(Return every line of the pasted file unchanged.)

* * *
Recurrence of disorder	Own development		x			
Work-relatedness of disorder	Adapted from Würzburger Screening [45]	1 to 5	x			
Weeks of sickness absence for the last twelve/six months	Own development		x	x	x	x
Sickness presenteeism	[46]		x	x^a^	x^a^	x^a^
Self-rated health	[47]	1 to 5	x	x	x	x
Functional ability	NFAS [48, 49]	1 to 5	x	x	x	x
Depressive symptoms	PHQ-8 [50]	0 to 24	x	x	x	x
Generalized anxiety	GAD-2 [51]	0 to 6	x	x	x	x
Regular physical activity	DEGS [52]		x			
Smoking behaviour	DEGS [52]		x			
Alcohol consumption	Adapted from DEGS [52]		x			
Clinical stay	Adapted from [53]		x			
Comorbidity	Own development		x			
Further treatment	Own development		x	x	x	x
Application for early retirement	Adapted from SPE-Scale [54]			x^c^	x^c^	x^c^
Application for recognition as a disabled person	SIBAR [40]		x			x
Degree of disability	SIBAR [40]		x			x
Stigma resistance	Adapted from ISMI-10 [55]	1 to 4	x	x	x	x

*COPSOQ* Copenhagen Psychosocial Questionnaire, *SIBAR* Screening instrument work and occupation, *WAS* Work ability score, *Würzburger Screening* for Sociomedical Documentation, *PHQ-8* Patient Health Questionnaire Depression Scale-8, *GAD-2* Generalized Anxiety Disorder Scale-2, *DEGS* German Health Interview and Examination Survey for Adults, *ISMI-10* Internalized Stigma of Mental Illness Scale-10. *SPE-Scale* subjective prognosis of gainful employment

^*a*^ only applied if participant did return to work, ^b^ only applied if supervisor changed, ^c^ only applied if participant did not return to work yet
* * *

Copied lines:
Recurrence of disorder	Own development		x			
Work-relatedness of disorder	Adapted from Würzburger Screening [45]	1 to 5	x			
Weeks of sickness absence for the last twelve/six months	Own development		x	x	x	x
Sickness presenteeism	[46]		x	x^a^	x^a^	x^a^
Self-rated health	[47]	1 to 5	x	x	x	x
Functional ability	NFAS [48, 49]	1 to 5	x	x	x	x
Depressive symptoms	PHQ-8 [50]	0 to 24	x	x	x	x
Generalized anxiety	GAD-2 [51]	0 to 6	x	x	x	x
Regular physical activity	DEGS [52]		x			
Smoking behaviour	DEGS [52]		x			
Alcohol consumption	Adapted from DEGS [52]		x			
Clinical stay	Adapted from [53]		x			
Comorbidity	Own development		x			
Further treatment	Own development		x	x	x	x
Application for early retirement	Adapted from SPE-Scale [54]			x^c^	x^c^	x^c^
Application for recognition as a disabled person	SIBAR [40]		x			x
Degree of disability	SIBAR [40]		x			x
Stigma resistance	Adapted from ISMI-10 [55]	1 to 4	x	x	x	x

*COPSOQ* Copenhagen Psychosocial Questionnaire, *SIBAR* Screening instrument work and occupation, *WAS* Work ability score, *Würzburger Screening* for Sociomedical Documentation, *PHQ-8* Patient Health Questionnaire Depression Scale-8, *GAD-2* Generalized Anxiety Disorder Scale-2, *DEGS* German Health Interview and Examination Survey for Adults, *ISMI-10* Internalized Stigma of Mental Illness Scale-10. *SPE-Scale* subjective prognosis of gainful employment

^*a*^ only applied if participant did return to work, ^b^ only applied if supervisor changed, ^c^ only applied if participant did not return to work yet